4. Pass the rows to the HASH JOIN in step 3. Step 3 has no more children, so return the rows that survive the HASH JOIN in step 3 to the HASH JOIN in step 2.

  5. Search for the next child of step 2. This is the TABLE ACCESS FULL of the PENS table in step 6.

  6. Pass these rows to the HASH JOIN in step 2. Step 2 has no more children, so return the rows that survive the HASH JOIN in step 2 to the HASH JOIN in step 1.

  7. Repeat the process until you’ve run all the operations. So the complete order for accessing the execution plan step IDs is: 4, 3, 5, 3, 2, 6, 2, 1, 7, 1, and 0.

The arrows in Figure 2 show this order, starting with the SELECT STATEMENT going to the full-table scan of the COLOURS table:

Execution plan step order flow for a four-table join

Figure 2: Execution plan step order flow for a four-table join

More-Advanced Examples

The previous execution plan examples used straightforward joins. Here’s an execution plan that includes single and multichild operations:

-----------------------------------------
| Id | Operation              | Name    |
-----------------------------------------
|  0 | SELECT STATEMENT       |         |
|  1 |  SORT ORDER BY         |         |  
|  2 |   HASH GROUP BY        |         |  
|  3 |    HASH JOIN           |         |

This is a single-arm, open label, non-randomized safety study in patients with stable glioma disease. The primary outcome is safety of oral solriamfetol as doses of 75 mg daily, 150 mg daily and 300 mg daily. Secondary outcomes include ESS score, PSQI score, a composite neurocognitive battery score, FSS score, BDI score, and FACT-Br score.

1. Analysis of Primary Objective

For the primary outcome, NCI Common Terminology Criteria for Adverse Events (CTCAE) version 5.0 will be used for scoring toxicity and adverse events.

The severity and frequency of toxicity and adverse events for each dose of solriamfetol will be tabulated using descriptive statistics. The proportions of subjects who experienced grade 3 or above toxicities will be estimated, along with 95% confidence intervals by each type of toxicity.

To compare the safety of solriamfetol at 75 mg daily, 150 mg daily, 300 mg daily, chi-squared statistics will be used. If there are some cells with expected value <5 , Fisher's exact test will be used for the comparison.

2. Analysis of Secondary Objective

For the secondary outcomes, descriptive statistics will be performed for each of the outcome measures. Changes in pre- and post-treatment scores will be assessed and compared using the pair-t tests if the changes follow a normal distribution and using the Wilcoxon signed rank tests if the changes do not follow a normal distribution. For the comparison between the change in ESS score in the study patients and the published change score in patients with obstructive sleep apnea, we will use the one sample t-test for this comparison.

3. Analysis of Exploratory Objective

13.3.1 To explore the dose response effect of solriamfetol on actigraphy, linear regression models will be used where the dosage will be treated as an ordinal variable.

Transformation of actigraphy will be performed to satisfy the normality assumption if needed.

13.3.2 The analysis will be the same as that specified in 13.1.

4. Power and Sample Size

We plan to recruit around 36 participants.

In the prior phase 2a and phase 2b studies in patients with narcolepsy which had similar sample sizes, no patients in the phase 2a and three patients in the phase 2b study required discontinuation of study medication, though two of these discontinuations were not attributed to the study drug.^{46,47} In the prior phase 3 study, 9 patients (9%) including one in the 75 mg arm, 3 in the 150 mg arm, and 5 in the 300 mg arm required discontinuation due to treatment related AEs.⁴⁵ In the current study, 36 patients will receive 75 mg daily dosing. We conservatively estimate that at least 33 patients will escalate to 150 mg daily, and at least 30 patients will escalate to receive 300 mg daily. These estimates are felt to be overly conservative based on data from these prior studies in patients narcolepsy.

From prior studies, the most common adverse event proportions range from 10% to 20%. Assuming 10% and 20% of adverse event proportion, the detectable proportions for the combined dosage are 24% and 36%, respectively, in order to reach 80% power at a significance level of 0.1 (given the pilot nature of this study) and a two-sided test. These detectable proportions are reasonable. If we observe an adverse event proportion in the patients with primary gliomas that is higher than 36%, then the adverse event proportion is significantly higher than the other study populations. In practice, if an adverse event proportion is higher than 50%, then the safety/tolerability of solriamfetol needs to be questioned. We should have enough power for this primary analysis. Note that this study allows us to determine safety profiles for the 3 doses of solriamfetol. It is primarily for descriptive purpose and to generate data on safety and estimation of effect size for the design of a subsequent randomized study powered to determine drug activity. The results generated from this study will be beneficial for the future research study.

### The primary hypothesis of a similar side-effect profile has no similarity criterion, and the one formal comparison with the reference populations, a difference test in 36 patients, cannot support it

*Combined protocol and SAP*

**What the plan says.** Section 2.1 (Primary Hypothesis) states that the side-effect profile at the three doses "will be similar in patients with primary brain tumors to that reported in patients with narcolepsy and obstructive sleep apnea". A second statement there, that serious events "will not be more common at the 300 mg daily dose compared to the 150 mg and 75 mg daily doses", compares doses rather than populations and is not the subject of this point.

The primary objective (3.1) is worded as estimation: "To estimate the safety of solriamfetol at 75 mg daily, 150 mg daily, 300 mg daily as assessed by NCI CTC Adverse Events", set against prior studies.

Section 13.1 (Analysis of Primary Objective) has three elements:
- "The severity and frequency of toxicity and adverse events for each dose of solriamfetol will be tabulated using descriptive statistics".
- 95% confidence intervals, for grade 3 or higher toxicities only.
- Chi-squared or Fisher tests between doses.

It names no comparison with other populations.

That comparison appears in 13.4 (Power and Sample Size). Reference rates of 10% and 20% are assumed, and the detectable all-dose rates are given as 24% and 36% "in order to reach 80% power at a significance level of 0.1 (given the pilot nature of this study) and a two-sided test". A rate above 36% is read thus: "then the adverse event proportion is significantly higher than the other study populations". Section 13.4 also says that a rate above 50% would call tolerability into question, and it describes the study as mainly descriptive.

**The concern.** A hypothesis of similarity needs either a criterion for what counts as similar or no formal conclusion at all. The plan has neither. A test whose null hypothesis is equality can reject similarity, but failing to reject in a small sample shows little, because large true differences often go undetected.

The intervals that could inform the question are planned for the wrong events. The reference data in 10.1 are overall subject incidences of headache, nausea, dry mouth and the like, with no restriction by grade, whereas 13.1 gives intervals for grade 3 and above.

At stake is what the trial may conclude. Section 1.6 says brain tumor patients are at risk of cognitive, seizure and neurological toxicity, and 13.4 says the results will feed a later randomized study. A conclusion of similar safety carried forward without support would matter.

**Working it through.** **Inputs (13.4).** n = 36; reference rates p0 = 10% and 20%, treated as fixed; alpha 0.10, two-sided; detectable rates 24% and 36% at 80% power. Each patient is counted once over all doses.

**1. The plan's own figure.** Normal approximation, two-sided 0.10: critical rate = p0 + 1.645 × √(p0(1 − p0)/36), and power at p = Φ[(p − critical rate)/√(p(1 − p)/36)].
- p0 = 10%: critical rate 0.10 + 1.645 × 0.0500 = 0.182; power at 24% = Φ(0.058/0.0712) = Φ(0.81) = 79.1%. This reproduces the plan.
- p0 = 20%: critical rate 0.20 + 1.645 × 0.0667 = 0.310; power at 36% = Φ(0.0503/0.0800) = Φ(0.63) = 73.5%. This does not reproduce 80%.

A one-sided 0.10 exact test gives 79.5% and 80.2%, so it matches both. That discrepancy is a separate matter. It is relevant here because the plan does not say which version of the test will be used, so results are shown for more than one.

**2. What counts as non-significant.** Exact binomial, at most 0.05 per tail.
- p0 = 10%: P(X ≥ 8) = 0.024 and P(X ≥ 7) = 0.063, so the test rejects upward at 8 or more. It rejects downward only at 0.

|  4 |     TABLE ACCESS FULL  | COLOURS |  
|  5 |     VIEW               |         |  
|  6 |      UNION-ALL         |         |  
|  7 |       TABLE ACCESS FULL| BRICKS  | 
|  8 |       TABLE ACCESS FULL| TOYS    | 
|  9 |       TABLE ACCESS FULL| PENS    |
-----------------------------------------

At first glance, this seems more complicated, but the process for reading it is the same:

  1. Travel down the plan to the first leaf. This is the TABLE ACCESS FULL of the COLOURS table in step 4.

  2. Pass the rows from this table up to the first leaf’s parent, the HASH JOIN in step 3.

  3. Find the next leaf, which is the TABLE ACCESS FULL of the BRICKS table in step 7.

  4. Its parent is a multichild operation—UNION-ALL—so the database will next execute steps 8 and 9. (There is an optimization—concurrent execution of UNION-ALL—that means that the database can run all of these table scans at the same time in parallel queries.)

  5. Pass the rows from the tables at steps 7, 8, and 9 up to the UNION-ALL in step 6. This step combines the rows into one dataset.

  6. Work back up the tree to the HASH JOIN in step 3.

  7. Join the rows from steps 4 and 6, passing the surviving rows up to the HASH GROUP BY in step 2.

  8. Return the grouped rows to the SORT ORDER BY in step 1.

  9. Finally, return the data to the client.

Figure 3 shows the path through the execution plan:

Step order flow for execution plan that includes single and multichild operations

Figure 3: Step order flow for execution plan that includes single and multichild operations

The Exception That Proves the Rule